It pictures Brunansky as a member of the Cards, showing him in the grey (away) uniform and is from Upper Deck's 1989 Upper Deck set (card #272) - not only their first baseball set, but their first major-league sport card set. The white border, the stellar photography, the logo, the hologram on the back - all elements still found in most UD sets to this very day. This was the first large-print premium set of its time, one that changed the card collecting hobby forever, from the quality of the cardboard itself to the pictures to the wrappers (and the sales price).

Of course, UD no longer produces baseball sets - kind of; their MLB license was revoked, but they kept their MLBPA license, so they can have pictures of the players and their likeness, just not show the teams' logos, like they did for a few seasons of their Be A Player hockey sets.

As a matter of fact, UD has been a magnet for controversy foor the past few years, from having been caught counterfeiting Yu-Gi-Oh cards to questions about the legitimacy of their swatch cards to their CEO Richard P. McWilliam OD-ing early in 2013 after years of alcohol and cocaine abuse (officially, he died of alcohol poisoning), to a rate of three-lawsuits-a-year for the past decade, and a European branch that went bankrupt, Upper Deck seems like it's in deep turmoil.

Anyhow, I acquired the card via trade because I absolutely wanted a signed card from the inaugural UD set; it cost me a couple of football jersey cards two or three years ago.

Monday, October 21, 2013

Darcy Wekenka Autographed Card

Darcy Wekenka was the 37th-overall pick of the New York Rangers in 1991, a draft year that produced a ton of superstars (Eric Lindros, Scott Niedermayer, Peter Forsberg, Alexei Kovalev, Brian Rolston, Ray Whitney, Zigmund Palffy, Sandis Ozolinsh, Yanic Perreault, Alexei Zhitnik), but also a huge number of high picks that didn't quite pan out, such as Brent Bilodeau, René Corbet, Éric Lavigne and François Groleau.

Werenka falls pretty much in the second category, since he never actually played a single NHL game. Unlike most guys in his draft year, though, he's probably still playing: he was with the Vienna Capitals of the Austrian league from 2003 to 2010, and also spent the 1997-98 and 1998-99 seasons with them. As a matter of fact, he's so at home in Austria that he applied for Austrian citizenship - and he got it in 2008; he even represented Austria at the World Championships.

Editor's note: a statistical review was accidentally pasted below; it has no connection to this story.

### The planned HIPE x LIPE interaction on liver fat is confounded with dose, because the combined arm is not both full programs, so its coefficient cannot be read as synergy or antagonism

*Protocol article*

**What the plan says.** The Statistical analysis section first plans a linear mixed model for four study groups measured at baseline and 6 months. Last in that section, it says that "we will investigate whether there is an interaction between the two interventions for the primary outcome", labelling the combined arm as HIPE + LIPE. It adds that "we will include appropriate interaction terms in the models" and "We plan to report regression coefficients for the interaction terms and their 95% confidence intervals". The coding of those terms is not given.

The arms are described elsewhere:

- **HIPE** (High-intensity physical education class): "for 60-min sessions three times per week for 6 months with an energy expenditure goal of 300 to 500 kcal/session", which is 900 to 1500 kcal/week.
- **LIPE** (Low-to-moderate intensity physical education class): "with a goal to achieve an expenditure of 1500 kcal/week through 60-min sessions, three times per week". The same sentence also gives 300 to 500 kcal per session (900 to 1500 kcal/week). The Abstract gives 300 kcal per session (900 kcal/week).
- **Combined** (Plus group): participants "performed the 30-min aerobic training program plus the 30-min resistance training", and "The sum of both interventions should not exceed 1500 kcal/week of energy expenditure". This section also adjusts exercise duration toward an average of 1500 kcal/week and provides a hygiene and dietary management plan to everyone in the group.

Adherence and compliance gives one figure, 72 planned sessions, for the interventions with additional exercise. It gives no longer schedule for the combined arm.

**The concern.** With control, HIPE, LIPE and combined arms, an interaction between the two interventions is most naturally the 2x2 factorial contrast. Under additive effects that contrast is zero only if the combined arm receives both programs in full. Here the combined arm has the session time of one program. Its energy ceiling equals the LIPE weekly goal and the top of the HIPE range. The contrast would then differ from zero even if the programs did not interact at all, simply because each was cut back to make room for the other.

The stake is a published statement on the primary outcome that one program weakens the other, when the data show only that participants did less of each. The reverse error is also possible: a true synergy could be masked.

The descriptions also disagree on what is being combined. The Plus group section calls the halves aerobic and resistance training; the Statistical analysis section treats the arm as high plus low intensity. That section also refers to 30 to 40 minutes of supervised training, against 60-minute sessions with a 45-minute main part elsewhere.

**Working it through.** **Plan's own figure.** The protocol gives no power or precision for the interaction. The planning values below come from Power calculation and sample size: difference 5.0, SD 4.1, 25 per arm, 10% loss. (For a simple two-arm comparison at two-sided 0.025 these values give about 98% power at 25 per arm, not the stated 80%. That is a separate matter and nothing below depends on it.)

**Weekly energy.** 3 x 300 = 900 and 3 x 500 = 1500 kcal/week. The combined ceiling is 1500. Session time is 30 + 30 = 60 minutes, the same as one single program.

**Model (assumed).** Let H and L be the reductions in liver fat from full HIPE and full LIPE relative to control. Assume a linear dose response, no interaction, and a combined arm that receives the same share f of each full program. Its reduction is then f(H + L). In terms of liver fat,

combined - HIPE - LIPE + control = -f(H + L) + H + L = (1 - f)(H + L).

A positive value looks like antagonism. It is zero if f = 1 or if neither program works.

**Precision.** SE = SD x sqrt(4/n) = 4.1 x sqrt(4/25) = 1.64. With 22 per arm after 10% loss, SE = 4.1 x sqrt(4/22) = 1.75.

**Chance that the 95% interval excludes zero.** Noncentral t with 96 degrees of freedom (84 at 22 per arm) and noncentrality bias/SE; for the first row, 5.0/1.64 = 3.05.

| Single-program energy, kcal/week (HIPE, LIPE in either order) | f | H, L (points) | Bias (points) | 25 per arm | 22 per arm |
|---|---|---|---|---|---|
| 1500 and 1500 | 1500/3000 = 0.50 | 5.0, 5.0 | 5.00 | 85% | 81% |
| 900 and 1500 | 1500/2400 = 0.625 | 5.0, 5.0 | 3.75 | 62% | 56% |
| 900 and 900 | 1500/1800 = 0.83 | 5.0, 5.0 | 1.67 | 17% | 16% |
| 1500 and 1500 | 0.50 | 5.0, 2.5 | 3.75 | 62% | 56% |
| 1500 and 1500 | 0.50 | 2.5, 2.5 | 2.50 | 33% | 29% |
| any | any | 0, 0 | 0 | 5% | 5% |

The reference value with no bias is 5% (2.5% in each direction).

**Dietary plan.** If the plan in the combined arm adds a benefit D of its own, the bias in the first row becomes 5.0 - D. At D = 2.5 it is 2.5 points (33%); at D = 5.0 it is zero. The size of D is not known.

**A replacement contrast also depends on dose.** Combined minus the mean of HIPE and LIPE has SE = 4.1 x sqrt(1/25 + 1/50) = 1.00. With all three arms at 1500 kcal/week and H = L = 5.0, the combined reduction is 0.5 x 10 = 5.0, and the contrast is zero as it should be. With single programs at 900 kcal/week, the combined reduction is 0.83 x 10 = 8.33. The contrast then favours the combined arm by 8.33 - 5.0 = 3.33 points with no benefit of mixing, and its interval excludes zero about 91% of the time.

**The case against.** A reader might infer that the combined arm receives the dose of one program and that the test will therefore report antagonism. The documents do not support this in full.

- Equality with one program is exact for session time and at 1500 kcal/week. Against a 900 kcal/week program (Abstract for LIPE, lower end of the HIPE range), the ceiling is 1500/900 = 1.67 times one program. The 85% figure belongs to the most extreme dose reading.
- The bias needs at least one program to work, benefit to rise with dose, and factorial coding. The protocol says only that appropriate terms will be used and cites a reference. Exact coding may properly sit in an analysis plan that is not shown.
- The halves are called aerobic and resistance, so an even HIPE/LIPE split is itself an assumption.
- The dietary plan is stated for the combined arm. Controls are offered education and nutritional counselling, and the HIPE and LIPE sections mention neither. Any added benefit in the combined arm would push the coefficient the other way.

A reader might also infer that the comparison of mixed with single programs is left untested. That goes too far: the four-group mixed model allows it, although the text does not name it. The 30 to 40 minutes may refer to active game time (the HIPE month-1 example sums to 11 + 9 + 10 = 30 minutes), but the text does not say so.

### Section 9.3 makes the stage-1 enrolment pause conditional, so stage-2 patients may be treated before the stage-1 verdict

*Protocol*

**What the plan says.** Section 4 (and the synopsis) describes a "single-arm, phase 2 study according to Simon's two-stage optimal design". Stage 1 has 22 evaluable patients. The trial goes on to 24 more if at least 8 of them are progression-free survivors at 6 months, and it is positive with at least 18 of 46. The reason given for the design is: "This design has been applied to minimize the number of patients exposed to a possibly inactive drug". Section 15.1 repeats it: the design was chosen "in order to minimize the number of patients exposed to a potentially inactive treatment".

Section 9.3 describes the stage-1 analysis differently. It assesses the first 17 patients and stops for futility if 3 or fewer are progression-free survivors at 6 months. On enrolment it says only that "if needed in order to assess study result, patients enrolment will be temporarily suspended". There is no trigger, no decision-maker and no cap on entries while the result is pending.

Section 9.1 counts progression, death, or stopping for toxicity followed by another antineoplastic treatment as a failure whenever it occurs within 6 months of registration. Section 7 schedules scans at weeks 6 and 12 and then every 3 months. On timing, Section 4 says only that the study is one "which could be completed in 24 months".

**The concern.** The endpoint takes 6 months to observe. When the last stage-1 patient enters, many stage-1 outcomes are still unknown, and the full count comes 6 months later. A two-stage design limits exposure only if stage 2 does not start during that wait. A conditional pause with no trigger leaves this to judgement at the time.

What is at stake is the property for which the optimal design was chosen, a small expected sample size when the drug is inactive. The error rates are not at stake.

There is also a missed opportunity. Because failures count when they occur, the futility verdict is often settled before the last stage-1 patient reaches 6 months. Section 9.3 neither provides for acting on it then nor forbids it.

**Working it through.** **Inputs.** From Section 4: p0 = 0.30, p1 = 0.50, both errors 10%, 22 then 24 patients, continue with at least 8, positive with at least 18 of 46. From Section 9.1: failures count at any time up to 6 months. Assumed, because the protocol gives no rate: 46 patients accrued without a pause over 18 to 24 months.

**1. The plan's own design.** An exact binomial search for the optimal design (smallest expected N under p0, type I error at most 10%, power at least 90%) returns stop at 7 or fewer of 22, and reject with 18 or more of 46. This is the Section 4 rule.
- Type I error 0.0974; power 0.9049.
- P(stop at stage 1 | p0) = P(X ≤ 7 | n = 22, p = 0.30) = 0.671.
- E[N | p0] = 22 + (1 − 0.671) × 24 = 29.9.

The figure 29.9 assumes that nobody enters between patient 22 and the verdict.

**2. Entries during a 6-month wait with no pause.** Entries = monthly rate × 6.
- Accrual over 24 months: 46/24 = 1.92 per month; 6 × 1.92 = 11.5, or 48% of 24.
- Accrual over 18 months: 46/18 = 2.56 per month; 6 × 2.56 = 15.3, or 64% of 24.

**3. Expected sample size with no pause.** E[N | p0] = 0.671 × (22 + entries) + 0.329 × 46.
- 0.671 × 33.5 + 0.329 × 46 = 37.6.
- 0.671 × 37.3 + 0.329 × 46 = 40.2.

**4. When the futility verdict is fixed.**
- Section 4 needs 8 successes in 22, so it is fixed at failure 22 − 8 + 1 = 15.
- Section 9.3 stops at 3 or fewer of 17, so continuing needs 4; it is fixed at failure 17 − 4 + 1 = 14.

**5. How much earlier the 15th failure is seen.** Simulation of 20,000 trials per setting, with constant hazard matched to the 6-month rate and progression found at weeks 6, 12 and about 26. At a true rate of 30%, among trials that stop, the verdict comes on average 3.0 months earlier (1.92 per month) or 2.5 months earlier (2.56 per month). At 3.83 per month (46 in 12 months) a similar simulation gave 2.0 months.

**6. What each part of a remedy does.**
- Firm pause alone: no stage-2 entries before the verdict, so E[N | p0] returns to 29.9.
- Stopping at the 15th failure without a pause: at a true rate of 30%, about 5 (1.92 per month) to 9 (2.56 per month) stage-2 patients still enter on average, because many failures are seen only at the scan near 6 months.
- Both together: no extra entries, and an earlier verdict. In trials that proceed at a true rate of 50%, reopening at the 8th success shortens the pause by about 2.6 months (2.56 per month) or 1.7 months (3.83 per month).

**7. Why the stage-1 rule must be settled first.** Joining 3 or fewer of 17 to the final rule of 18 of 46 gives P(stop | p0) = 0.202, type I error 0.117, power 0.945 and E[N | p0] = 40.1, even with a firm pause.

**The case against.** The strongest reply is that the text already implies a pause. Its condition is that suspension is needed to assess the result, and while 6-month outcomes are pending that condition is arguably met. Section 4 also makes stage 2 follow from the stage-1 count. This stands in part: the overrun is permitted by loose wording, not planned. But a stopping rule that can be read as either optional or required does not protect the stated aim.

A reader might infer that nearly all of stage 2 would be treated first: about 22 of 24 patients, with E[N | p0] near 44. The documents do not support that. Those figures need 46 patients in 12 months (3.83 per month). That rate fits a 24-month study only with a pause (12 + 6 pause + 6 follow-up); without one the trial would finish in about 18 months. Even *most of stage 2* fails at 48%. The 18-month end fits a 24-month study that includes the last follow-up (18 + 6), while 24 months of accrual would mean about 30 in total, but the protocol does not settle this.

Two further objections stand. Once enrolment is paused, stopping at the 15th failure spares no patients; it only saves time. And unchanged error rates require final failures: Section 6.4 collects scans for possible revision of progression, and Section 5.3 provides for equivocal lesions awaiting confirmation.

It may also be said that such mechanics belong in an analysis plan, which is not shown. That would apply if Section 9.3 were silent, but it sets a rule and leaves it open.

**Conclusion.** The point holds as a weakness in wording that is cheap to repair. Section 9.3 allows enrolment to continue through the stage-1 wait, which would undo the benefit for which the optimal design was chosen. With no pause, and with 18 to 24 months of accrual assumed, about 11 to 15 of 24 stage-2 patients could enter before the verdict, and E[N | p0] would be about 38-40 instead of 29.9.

Between his stints in Austria, he played two seasons in the Finnish league, and two more in Germany.

Prior to that, he'd been with four IHL teams in two seasons after three seasons with the Rangers' AHL affiliates, the Binghamton Rangers, which is the uniform he's sporting here:
He signed it for me in blue sharpie in 1996-97, in his 5-gam stint with the Québec Rafales before they sent him off to the Houston Aeros. It's from Classic's 1993-94 Pro Hockey Prospects set (card #96). From what I remember, he had some offensive skill, decent size (6'1'', 210lbs) and physicality.

Friday, October 18, 2013

Peter Budaj Jersey Card

Peter Budaj played an awesome game on the Montréal Canadiens' last road trip, stopping 27 of 28 shots (.964 save percentage), but not a word of it in Montréal media because Carey Price has been doing just as well, looking like Stéphane Fiset and winning games.

But Budaj's been pretty good for the Habs in two-plus seasons here, though he has faltered at times like anyone else. His GAA has been remarkable: 2.55 in 2011-12, 2.29 in 2012-13 and, well, 1.00 this season. His overall record is 14-8-6, but counting only this year and the last (so, essentially, the 2013 calendar year), he's 9-1-1. He also has three assists with the Canadiens so far.

This card, however, shows him wearing the Colorado Avalanche's (then-third, burgundy) uniform:
It's from Upper Deck's 2006-07 Be A Player Portraits series (card #FE-PB, the First Exposures sub-set). As much as I was never a fan of burgundy, these jerseys were okay in my book, with the COLORADO lettering going down on the chest, New York Rangers-style (but in the Avs' font). It contains a swatch of said uniform, taken from a photo shoot.